Lost Cars of the 1970s by Giles Chapman – Review

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By Dominic Picksley

As I heard the whine of the engine approaching, I rushed to the window to see my dad arrive home from work in his trusty Ford Anglia.

I looked on in wonderment, rather than amazement at the rust bucket that came to rest in front of our old home, but with a suspicious leaning, questioning myself whether this was a ‘cool’ car or not. It wasn’t.

And days later, I would be watching grandad cussing and swearing in his garage after something else had gone wrong on his prized Austin Allegro (and never was a car so undeserving of such a glamorous name).

These two cars I firmly associate with the 70s as a kid growing up in the wilds of Lincolnshire – along with Starsky and Hutch’s Gran Torino and Jim Rockford’s Pontiac Firebird – but neither of them get a mention in Giles Chapman’s excellent book, Lost Cars of the 1970s.

Quite rightly so, as production of the Ford Anglia ceased in 1969, while the Austin Allegro should remain forgotten, but there are many of the 60 cars included in this publication that will bring a wistful tear to the eye of dads and grandads around the country, which makes this book not only a coffee table staple, but also a must-buy Christmas present.

Chapman is one of the UK’s leading motoring writers and has published many books on the subject matter, but his latest release triggers plenty of memories from a time when car designers were pushing the boundaries, many seeing what whacky ideas they could come up with next.

Some, like the sleek, futuristic-looking Vauxhall SRV (1970), the exposed-wheels design of the Pininfarina Modulo (1971), the two-seater, six-wheeled Panther 6 (1977) and the aerodynamic Ford Ghia Action (1978) were basically vanity projects, few of which were produced and all which would have cost a small fortune to buy.

“Splendid tome”

lost cars of the 1970s giles chapman book review coverNot all the cars included have the wow factor, quite a few were practical family saloons, like the cumbersome Fiat 132 (1972), many of which became police cars and taxis; the leisurely Toyota Corolla Liftback E50 (1976), of which thousands were sold; the Vauxhall Derby (1977), basically, a longer and bigger version of the popular Golf; and the wedge-fronted Vauxhall Carlton (1978).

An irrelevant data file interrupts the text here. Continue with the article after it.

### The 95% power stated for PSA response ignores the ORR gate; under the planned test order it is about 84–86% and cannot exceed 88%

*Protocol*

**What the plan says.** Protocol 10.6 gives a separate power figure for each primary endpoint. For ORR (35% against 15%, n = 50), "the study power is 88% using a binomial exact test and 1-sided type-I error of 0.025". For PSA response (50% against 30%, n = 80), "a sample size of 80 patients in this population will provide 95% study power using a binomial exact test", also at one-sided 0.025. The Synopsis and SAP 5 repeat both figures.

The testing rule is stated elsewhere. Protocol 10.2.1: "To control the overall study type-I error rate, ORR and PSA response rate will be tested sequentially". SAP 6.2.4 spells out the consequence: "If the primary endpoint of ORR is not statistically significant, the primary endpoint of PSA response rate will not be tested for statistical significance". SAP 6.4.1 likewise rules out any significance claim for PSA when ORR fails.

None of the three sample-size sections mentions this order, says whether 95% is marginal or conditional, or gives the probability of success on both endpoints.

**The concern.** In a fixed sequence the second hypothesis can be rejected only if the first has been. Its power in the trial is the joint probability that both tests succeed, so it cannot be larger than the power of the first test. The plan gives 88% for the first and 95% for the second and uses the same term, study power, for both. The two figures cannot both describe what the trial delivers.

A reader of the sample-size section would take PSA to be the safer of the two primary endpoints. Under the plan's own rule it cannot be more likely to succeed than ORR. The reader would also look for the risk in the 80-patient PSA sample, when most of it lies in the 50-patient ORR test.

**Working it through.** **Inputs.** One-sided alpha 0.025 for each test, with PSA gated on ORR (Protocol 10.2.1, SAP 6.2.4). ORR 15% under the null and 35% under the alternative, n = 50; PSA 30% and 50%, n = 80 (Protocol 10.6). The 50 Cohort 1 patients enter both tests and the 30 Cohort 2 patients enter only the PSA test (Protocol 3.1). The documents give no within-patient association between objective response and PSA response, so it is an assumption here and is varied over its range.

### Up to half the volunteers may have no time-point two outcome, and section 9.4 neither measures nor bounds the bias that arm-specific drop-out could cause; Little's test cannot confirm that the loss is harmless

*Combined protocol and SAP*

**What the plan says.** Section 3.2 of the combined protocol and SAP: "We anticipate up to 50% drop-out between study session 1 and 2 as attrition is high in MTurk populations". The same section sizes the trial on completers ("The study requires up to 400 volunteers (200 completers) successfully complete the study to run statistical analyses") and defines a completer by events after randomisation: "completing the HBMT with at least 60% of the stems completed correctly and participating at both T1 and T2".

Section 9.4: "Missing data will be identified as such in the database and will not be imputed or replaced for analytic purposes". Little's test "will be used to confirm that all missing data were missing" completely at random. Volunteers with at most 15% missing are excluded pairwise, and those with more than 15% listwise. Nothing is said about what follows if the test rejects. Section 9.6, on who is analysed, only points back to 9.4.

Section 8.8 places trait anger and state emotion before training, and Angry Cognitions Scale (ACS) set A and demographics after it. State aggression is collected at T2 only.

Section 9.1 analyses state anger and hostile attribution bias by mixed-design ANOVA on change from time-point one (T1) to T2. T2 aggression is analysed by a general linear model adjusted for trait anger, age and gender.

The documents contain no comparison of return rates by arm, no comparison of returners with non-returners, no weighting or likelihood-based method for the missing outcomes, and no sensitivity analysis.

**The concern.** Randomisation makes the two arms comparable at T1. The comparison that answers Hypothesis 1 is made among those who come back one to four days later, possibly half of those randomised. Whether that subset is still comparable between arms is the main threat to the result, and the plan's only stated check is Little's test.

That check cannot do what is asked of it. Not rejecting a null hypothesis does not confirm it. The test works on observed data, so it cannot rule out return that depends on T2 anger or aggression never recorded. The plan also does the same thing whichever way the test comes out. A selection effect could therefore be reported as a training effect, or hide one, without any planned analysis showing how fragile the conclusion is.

Chapman goes through his selections in chronological order, starting with 1970’s AMC Gremlin, one of the first-ever mini hatchbacks and a motor I would gladly have on my own drive today – but I wouldn’t say the same about the Bond Bug from the same year, a three-wheeled ‘commercial failure’ that was supposed to appeal to people in their early 20s, but was more likely to attract the over-70s crowd.

He concludes with the 1979-designed Bertone Volvo Tundra, a precursor of the Citroen BX, and the Italdesign Isuzu Asso Di Fiori, which became the Isuzu Piazza a year later.

In-between times, Chapman recalls a plethora of cars from around the world, providing their histories, detailed design analysis and why they never caught on or were stopped being made, all fascinating stuff.

He talks about the environmentally-friendly, pioneering Enfield 8000 (1974), which was an electric car, initiated by a Greek millionaire shipping magnate, who made his fortune – ironically – by transporting crude oil around the world. Go figure.

He gives a brief mention to the 1976 Bertone Alfa Romeo Navajo, a motor that you would half expect Buck Rogers to clamber out of, while he also includes the fabulous 1977 Pontiac Phantom, an engine-less mock-up created by legendary General Motors designer Bill Mitchell, that still survives today in a Detroit museum. Class.

But one of the strangest vehicles in the book is surely the 1974 Siva Llama, which came with the advertising slogan ‘There’s Nothing like It In The Country’. Quite. A kit car, with a Hillman Imp engine, which had removable sections and was designed to be used in remote destinations like the West Indies and the Middle East. It never caught on, unsurprisingly.

This is a just a splendid tome for car lovers and non-car lovers, alike, while I haven’t even mentioned motors produced by Lamborghini, Bentley, Buick, Aston Martin, Maserati and Mercedes-Benz, that are also featured. Lost gems indeed.

‘Lost Cars of the 1970s’ by Giles Chapman is published by The History Press


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